New-School Buffalo was written across Goetz’s Beard House menu, which was almost entirely dishes he’s already been selling in Buffalo.
Mortadella, lardo and saucisson sec, Asiago pressato, ricotta and fromage blanc cheese, all made at Craving. Pickled vegetables included garlic scapes, ramps and beans. Meat came from T-Meadow Farm, Erba Verde and Stillwater Farm, fruit and vegetables from Plato Dale Farm, Arden Farm and Schwab Farm.
After dinner, Goetz led his crew upstairs. “We just cook the best food that the farmers bring us, every day,” he said. “Instead of coming up with an idea, then trying to source (ingredients), they call me: ‘We have the best tomatoes,’ we have the best this, that or the other thing.
“Then it’s my job, then it’s these guys’ jobs, to turn that into something on a plate that our customers can enjoy. It’s the way the world used to be, then we all got away from it, and we’re trying to get back to it. Preserving, charcuterie, cheesemaking, it’s what our grandmothers, our great-grandmothers did. Now we buy things frozen, from god knows where.”
“My inspiration on a daily basis is great product and great people. If we can sustain them for the next generation of farmers, for the next generation of chefs, for the next generation of diners, we’re going to be better off, all told.”
Even the people from Manhattan applauded.
Today, Buffalo is experiencing a burst of restaurant openings. Given the remorseless hand of the marketplace, that guarantees a burst of closings, too.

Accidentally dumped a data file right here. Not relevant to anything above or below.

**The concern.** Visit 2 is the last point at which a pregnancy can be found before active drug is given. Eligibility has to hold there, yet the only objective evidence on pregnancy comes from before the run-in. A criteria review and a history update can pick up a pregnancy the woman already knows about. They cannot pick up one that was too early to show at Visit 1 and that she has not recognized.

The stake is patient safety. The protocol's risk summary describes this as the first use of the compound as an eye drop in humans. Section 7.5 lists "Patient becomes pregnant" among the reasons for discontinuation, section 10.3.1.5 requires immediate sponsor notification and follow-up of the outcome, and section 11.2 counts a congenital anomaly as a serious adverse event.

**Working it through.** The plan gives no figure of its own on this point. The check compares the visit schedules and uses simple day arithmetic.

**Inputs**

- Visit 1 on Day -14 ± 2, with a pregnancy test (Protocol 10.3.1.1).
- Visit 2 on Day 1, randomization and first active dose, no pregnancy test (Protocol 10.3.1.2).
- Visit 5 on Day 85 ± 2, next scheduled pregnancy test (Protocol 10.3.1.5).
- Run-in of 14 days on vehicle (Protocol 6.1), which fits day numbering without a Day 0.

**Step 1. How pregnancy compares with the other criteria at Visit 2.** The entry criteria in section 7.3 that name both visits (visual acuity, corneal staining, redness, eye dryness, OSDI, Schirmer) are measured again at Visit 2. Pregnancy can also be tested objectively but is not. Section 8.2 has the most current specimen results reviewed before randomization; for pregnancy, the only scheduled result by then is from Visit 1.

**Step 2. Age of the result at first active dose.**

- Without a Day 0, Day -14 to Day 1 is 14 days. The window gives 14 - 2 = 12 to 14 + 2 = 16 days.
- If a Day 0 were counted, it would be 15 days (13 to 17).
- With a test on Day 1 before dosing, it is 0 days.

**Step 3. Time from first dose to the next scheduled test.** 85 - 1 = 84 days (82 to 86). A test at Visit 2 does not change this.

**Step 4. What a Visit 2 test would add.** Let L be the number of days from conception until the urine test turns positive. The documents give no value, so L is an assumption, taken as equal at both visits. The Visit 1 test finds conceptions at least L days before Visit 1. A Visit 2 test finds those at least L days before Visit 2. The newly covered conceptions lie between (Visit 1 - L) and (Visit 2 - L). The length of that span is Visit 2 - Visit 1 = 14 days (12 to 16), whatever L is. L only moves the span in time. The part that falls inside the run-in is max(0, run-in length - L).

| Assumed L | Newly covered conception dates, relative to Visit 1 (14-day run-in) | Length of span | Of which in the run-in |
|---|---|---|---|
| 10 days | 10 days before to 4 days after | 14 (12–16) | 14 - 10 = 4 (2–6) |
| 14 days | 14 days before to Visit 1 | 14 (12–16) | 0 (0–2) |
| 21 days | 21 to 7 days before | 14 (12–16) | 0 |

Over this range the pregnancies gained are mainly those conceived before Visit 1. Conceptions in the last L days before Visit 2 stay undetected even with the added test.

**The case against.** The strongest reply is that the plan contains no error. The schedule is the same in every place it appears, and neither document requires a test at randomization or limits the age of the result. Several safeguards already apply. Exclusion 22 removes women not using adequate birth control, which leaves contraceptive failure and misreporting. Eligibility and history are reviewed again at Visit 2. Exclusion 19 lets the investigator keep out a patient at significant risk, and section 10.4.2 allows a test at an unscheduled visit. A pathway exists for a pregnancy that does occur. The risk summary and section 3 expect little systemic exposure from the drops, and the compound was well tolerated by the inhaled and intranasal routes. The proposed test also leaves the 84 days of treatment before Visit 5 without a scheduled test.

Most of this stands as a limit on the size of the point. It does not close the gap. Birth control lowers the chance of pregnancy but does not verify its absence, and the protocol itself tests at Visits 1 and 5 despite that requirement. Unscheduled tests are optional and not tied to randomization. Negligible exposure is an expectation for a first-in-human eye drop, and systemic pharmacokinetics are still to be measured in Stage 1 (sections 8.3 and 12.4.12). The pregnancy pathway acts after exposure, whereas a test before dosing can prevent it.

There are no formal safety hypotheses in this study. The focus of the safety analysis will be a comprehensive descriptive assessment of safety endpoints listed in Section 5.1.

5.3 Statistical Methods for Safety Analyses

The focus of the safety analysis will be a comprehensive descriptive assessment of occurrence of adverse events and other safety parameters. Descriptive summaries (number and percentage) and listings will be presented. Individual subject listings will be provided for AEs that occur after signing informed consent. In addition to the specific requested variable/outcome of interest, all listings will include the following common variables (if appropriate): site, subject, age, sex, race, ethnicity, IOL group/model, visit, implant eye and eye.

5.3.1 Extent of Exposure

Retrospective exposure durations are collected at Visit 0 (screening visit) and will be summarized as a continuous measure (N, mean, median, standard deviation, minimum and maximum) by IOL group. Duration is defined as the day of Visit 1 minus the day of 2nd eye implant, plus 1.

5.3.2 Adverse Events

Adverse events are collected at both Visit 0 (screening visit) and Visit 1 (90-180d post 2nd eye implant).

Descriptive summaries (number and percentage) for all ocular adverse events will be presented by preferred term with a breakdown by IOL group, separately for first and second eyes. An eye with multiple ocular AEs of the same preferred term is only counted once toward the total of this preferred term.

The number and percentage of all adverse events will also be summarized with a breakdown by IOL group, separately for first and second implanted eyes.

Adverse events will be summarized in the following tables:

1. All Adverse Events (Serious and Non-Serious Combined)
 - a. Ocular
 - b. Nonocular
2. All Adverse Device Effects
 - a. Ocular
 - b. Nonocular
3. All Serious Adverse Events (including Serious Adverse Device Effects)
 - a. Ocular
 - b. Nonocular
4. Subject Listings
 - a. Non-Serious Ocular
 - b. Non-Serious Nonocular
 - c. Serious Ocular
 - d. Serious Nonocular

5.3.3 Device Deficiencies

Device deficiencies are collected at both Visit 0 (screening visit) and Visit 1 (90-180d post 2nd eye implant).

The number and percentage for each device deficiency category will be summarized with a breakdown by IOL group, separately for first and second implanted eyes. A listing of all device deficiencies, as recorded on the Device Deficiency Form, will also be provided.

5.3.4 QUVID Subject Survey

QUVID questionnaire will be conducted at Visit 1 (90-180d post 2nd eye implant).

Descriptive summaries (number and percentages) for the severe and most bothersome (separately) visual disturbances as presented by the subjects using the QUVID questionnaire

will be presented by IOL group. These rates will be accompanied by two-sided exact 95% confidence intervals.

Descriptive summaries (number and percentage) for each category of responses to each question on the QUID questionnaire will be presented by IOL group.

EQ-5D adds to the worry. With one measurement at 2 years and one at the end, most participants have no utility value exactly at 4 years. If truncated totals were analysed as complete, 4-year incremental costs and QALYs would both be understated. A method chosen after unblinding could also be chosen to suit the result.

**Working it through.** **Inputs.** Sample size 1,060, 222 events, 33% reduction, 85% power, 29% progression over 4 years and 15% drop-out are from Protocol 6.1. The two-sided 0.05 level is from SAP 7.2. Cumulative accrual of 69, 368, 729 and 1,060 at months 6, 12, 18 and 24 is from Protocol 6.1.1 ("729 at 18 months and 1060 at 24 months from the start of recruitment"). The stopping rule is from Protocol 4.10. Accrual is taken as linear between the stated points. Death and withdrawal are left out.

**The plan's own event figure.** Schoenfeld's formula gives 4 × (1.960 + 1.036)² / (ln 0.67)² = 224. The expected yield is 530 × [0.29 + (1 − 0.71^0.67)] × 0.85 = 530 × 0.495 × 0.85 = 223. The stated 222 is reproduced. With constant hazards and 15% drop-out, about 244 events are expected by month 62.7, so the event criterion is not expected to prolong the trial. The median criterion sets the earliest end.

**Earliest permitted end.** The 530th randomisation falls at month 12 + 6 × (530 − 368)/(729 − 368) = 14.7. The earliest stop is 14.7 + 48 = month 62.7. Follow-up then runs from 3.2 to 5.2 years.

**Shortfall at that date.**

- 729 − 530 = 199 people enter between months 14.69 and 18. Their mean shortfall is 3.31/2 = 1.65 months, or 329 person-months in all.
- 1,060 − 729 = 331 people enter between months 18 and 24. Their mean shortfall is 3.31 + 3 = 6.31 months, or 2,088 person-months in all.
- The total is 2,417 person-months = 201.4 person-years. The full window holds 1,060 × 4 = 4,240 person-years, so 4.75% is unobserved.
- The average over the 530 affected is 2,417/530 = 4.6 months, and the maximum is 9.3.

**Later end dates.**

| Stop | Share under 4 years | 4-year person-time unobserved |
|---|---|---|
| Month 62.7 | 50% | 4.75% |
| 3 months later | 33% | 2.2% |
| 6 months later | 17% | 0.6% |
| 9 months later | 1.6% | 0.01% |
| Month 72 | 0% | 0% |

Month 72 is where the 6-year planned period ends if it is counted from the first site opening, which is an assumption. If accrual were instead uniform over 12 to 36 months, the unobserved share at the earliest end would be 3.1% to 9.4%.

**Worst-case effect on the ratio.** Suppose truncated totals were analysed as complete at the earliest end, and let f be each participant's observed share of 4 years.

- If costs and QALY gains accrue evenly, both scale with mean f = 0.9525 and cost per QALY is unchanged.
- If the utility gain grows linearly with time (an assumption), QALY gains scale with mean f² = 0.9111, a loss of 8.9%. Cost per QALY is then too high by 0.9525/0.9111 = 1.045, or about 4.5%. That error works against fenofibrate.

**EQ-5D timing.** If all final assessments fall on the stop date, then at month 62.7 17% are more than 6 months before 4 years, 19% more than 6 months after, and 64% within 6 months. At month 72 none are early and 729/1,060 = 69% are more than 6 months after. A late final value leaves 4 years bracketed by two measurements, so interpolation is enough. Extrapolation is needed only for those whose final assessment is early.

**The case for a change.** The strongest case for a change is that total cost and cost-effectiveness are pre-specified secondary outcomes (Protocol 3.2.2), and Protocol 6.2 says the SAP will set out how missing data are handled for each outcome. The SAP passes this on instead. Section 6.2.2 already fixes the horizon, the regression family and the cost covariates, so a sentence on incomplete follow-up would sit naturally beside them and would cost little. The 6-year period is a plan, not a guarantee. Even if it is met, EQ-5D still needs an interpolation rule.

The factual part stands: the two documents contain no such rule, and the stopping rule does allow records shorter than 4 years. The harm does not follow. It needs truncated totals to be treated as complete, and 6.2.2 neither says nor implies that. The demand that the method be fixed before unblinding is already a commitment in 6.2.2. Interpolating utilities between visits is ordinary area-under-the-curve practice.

Restaurants that are doing something daring and delicious in Buffalo are rare. If diners do not spend in them, they will go away in short order.
So I have a few questions for you.
Can you spend $100 on dinner for four?
Wouldn’t you like to find a place to impress even well-traveled visitors, after chicken wings?
Want to discover a plate of food that makes you happy to live in Buffalo?
Triple yes? Then consider places that could make even occupants of Greenwich Village rowhouses hungry.
There are seeds of uniquely Buffalo greatness in our restaurant community. If we care for them, water and fertilize them with our money, when they come into season we can harvest their best fruit. That is the New-School Buffalo dream. Buffalo born, Buffalo bread.
As a member of the Wide Right Generation, co-sufferer of our municipal inferiority complex, I want Buffalo to be great so bad it hurts. It’s not, yet.
Our sports teams have not brought us the glory we desire, yet.
But our restaurants can be champions every night. Kickoff is 5 p.m.
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Where can you find New-School Buffalo cuisine? Besides Craving, 1472 Hertel Ave., try Carmelo Raimondi’s Carmelo’s, 425 Center St., Lewiston; Steven and Ellen Gedra’s The Black Sheep, 367 Connecticut St.; James and Connie Roberts’ Toutant, 437 Ellicott St.; Edward Forster’s Buffalo Proper, 333 Franklin St.
Also, Ristorante Lombardo, 1198 Hertel Ave., with Chef Michael Obarka; Elm Street Bakery, 72 Elm St., East Aurora, with Chef Brad Rowell; and Marble + Rye, 112 Genesee St., from Michael Dimmer and Christian Wilmott. Hutch’s, Trattoria Aroma, Rue Franklin, Osteria 166, and Black Iron Bystro also make notably extensive use of local produce.
Chances are whatever Bruce Wieszala does next will qualify as well. Formerly at Bourbon & Butter, he’s a chef in between kitchens.